25 July 2013


I've been seeing quite a few of these little brown creatures hopping rapidly around the greenhouse recently. I believe they're American toad(let)s. To give you an idea of scale, here's the same toadlet with my index finger. (Very obliging of it to sit still for this photo, I thought. Also, note the cleanliness of my nail - you can tell this was taken before I did my daily hour of weeding.)

I think toads have an undeservedly bad reputation. A prime example is to be found in the opening lines of Philip Larkin's poem Toads. They have been in my mind since I started noticing the toadlets (although I was convinced that the poem was by Ted Hughes - sorry Philip). I first read the poem at school and have only just reread it now. I appreciate its message more these days than I did when I was seventeen!


Why should I let the toad work
Squat on my life? 
Can't I use my wit as a pitchfork 
And drive the brute off? 

Six days of the week it soils
With its sickening poison - 
Just for paying a few bills! 
That's out of proportion. 

Lots of folk live on their wits: 
Lecturers, lispers, 
Losels, loblolly-men, louts- 
They don't end as paupers; 

Lots of folk live up lanes 
With fires in a bucket, 
Eat windfalls and tinned sardines- 
They seem to like it. 

Their nippers have got bare feet, 
Their unspeakable wives 
Are skinny as whippets - and yet 
No one actually starves

Ah, were I courageous enough 
To shout Stuff your pension! 
But I know, all too well, that's the stuff 
That dreams are made on: 

For something sufficiently toad-like 
Squats in me, too; 
Its hunkers are heavy as hard luck,
And cold as snow,

 And will never allow me to blarney
 My way of getting
 The fame and the girl and the money 
 All at one sitting.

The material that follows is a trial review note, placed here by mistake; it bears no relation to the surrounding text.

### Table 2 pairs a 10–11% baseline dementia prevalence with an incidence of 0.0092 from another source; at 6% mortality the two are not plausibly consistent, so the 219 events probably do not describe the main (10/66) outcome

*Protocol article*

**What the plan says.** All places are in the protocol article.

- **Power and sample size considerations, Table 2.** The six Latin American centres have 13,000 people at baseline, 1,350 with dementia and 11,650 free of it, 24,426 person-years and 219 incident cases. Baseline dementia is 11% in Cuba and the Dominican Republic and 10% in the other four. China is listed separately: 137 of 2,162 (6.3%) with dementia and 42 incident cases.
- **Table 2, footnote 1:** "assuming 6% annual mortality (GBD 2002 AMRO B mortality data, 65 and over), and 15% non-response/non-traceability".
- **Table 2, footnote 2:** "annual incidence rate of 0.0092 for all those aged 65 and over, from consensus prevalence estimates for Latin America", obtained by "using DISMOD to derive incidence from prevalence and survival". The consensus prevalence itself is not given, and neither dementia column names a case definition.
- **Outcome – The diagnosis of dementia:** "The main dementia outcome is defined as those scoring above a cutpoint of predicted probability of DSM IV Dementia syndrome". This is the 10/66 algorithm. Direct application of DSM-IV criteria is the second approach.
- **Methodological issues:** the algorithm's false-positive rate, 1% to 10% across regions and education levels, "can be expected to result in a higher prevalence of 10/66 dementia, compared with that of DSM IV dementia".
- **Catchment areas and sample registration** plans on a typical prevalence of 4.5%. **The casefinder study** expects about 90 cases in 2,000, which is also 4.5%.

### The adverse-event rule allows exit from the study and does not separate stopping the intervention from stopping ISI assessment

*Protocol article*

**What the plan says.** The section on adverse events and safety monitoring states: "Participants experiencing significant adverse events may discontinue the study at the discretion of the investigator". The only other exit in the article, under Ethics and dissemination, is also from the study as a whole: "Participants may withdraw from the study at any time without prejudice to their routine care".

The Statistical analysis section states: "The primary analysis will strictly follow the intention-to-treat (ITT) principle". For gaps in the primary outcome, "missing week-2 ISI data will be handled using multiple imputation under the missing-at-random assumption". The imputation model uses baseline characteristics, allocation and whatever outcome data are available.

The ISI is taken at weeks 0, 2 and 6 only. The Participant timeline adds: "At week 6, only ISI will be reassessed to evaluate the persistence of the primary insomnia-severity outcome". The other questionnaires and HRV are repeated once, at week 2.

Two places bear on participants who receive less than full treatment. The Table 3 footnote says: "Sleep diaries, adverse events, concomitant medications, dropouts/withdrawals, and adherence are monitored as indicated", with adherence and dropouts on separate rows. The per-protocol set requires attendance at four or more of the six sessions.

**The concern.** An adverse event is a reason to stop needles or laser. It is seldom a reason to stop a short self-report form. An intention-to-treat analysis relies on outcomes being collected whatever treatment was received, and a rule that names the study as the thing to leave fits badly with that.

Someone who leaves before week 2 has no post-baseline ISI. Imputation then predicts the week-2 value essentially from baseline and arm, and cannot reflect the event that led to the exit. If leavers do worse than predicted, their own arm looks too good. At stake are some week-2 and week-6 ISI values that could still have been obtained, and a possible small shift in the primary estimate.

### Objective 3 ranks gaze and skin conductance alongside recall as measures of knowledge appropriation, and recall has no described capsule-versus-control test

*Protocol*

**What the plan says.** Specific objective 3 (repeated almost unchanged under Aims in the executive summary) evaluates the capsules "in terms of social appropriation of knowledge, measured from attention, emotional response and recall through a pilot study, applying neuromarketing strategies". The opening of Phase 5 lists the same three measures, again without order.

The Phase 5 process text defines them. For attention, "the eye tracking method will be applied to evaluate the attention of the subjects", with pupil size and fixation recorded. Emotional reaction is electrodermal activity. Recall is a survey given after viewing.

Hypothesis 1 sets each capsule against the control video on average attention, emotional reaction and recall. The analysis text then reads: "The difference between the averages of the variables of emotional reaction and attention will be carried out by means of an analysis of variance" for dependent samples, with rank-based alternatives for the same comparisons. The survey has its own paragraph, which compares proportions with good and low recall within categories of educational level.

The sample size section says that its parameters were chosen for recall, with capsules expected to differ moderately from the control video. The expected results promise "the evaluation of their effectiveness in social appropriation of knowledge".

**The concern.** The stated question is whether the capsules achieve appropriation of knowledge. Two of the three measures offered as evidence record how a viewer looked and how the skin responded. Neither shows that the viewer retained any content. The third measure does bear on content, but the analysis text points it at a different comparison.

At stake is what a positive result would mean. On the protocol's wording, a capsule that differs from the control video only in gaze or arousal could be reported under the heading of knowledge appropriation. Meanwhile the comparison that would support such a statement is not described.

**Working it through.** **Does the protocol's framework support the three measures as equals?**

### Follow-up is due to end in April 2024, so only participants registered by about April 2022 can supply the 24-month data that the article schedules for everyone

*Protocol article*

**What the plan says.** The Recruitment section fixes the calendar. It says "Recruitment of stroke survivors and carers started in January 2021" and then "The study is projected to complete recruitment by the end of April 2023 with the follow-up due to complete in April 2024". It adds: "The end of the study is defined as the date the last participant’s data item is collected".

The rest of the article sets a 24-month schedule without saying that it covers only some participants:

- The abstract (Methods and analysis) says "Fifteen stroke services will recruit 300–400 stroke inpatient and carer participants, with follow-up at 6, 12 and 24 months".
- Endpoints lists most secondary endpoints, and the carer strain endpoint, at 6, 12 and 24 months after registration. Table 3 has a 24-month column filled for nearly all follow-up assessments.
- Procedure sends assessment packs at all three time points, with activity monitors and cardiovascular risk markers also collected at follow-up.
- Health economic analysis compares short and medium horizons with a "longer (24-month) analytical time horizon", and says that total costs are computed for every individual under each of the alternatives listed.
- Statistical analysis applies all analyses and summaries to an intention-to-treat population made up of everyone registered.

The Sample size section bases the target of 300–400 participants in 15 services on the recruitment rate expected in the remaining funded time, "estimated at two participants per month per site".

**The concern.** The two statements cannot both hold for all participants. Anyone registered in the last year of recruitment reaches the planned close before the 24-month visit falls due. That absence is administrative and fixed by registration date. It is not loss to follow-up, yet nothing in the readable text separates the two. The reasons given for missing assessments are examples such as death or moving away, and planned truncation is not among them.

I don't say, one bodies the other 
One's spiritual truth; 
But I do say it's hard to lose either,
When you have both.

22 July 2013

Barley Days

...the day is not far distant when the Bay of Quinté will be as famous for its apples, pears and wine as it is at present for its wheat, barley and cheese
So predicted the Hastings County Directory in 1869 (p.26). Barley was a huge crop in this area in the 1860s and through to the 1890s; most of it being exported to brewers in the United States, who rated it more highly than more locally-grown grain for making beer. The price of barley dropped precipitously after the passing of McKinley's Tariff Act of 1890, which imposed punishing levies on imports in order to protect US farmers. Here in the County, farmers turned to other crops instead, with tomatoes, peas and corn taking over the acreage previously devoted to barley. Canning factories sprang up to process these highly perishable but easily preservable foods.

Soy beans and corn seem to be the main crops grown in the County today, but it's still possible to find fields of wheat and barley. Now that it's almost ready to harvest I couldn't resist stopping to take some photos of a nearby barley field.

I doubt garlic was one of the crops that County farmers would have turned to after the decline of the barley days, but it seems to thrive even in our fairly stony soils here. I plaited these and have hung them up in the unheated section of our basement, where they should keep fairly well into the winter (well, apart from those I replant in October for next year's crop).